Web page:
Carbon partitioning mechanisms in POTATO under drought stress

Ernest B. Aliche, Tom P.J.M. Theeuwen, Marian Oortwijn, Richard G.F. Visser, Gerard van der Linden*

*Corresponding author for this work

Research output: Contribution to journalArticleAcademicpeer-review

10 Citations (Scopus)


Potato (Solanum tuberosum) is an important food crop consumed all over the world, but it is generally sensitive to drought conditions. One of the major physiological processes affected by drought stress is carbon partitioning: the plant's choice of where to allocate its photoassimilates. Our aim was to investigate the molecular factors and possible bottlenecks affecting carbon partitioning during drought. We studied potato cultivars with contrasting drought responses in the greenhouse in the years 2013–2015, and further investigated the expression of genes involved in carbon partitioning and metabolite levels. Our results indicate that one of the most severe effects of drought stress on potato is the arrest of stolon differentiation and formation of tubers. We also identified some physiological traits like stomatal conductance and chlorophyll content as affecting carbon assimilation, partitioning and eventual tuber yield. The gene expressions and biochemical analyses highlight the various tissues prioritized by the plant for assimilate transport during drought stress, and give indications of what distinguishes drought tolerance and sensitivity of cultivated potato. Some of the key genes studied (like Sucrose synthase and Sucrose transporters) may be inclusive breeding targets for drought tolerance in potato.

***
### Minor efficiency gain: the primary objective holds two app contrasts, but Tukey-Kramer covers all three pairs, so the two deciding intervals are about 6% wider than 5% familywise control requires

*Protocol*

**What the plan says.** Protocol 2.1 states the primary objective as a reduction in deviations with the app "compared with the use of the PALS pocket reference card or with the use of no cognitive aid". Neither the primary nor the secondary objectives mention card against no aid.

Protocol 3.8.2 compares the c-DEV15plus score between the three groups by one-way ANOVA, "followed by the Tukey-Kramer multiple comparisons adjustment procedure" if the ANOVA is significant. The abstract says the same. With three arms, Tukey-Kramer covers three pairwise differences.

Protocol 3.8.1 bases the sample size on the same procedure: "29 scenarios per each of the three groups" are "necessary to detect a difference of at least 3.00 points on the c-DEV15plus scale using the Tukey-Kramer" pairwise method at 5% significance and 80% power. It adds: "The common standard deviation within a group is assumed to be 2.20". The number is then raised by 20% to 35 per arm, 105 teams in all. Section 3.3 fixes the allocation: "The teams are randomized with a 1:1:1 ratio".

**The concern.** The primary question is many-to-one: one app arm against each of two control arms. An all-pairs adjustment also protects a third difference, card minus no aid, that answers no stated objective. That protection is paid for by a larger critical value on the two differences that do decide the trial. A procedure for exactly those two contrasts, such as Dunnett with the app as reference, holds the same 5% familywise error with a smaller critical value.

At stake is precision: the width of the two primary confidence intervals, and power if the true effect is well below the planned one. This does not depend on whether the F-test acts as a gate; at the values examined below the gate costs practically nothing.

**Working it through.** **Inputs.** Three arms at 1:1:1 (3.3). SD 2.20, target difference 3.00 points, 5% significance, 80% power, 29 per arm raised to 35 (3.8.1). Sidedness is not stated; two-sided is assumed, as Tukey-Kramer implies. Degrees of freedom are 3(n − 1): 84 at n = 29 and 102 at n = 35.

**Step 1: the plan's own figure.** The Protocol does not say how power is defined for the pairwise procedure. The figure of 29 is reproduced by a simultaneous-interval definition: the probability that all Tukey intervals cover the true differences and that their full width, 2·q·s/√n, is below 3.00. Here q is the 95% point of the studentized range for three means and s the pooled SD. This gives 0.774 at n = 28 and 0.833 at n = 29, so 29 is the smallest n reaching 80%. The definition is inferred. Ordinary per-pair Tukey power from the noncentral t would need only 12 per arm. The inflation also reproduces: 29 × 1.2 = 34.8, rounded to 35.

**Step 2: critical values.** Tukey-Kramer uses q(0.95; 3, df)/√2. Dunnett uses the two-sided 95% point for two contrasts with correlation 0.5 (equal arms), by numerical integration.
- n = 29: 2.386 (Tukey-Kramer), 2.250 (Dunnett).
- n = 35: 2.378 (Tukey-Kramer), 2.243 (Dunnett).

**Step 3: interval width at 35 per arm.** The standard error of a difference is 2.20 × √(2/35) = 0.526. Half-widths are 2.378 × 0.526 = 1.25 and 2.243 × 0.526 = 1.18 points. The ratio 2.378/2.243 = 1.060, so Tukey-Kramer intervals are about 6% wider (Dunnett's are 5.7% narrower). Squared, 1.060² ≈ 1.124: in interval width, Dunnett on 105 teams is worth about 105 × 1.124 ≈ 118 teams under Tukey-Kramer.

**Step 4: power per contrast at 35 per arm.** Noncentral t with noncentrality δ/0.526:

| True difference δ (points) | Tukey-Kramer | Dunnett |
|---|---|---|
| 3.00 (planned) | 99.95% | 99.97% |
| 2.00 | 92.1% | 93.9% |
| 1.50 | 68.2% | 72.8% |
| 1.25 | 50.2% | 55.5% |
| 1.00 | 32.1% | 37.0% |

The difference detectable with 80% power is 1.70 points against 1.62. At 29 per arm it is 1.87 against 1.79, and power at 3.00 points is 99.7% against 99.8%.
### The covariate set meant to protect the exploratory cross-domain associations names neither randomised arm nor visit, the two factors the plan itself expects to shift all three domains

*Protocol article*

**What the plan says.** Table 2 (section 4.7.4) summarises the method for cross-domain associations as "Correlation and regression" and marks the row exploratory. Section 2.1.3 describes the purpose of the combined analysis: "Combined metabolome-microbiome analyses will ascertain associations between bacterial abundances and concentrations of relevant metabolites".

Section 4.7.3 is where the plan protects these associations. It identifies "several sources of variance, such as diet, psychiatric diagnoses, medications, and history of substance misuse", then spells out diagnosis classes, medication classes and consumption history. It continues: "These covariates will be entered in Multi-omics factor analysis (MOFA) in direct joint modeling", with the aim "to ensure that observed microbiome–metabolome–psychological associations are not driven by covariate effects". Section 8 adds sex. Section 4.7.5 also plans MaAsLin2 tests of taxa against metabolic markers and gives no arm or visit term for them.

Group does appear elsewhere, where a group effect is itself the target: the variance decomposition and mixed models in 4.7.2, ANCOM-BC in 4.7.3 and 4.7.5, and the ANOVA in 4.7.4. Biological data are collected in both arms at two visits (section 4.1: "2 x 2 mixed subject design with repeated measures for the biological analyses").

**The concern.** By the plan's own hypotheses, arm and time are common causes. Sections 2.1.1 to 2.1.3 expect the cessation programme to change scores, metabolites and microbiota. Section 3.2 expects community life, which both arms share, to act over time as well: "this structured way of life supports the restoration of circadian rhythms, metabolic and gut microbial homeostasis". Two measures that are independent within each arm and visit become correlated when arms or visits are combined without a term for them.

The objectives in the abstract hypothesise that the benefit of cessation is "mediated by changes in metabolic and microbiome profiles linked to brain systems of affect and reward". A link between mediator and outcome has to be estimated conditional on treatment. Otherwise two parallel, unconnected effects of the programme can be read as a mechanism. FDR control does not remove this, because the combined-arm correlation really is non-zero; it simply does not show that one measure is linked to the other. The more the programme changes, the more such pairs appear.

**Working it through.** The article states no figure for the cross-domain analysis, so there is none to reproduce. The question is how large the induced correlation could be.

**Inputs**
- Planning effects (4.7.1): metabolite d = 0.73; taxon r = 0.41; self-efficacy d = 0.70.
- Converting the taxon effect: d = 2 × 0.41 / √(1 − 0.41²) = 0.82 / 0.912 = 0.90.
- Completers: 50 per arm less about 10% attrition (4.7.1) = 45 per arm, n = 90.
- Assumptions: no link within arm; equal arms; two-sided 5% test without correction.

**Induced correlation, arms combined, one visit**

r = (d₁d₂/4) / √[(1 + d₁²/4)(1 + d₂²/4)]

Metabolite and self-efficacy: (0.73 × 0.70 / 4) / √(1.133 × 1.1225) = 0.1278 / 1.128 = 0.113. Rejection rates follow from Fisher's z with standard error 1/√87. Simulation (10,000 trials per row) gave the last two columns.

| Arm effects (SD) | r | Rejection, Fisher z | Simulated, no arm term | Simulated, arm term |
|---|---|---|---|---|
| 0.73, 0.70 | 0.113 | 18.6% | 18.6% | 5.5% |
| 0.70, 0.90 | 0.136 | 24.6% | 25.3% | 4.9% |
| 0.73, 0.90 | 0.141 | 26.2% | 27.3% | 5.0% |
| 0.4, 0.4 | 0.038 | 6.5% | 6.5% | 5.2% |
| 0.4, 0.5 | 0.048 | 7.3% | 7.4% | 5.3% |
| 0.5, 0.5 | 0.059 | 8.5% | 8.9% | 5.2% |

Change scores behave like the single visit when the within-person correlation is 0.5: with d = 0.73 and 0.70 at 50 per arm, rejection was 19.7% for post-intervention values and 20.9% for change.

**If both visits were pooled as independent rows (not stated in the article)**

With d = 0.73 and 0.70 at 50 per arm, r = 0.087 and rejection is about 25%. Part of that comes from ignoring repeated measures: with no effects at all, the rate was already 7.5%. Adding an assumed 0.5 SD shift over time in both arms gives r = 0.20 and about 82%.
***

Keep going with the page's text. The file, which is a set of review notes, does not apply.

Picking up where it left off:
Original languageEnglish
Pages (from-to)211-219
Number of pages9
JournalPlant Physiology and Biochemistry
Publication statusPublished - 1 Jan 2020


  • Carbon partitioning
  • Drought
  • Gene expression
  • Potato
  • Sugar metabolism

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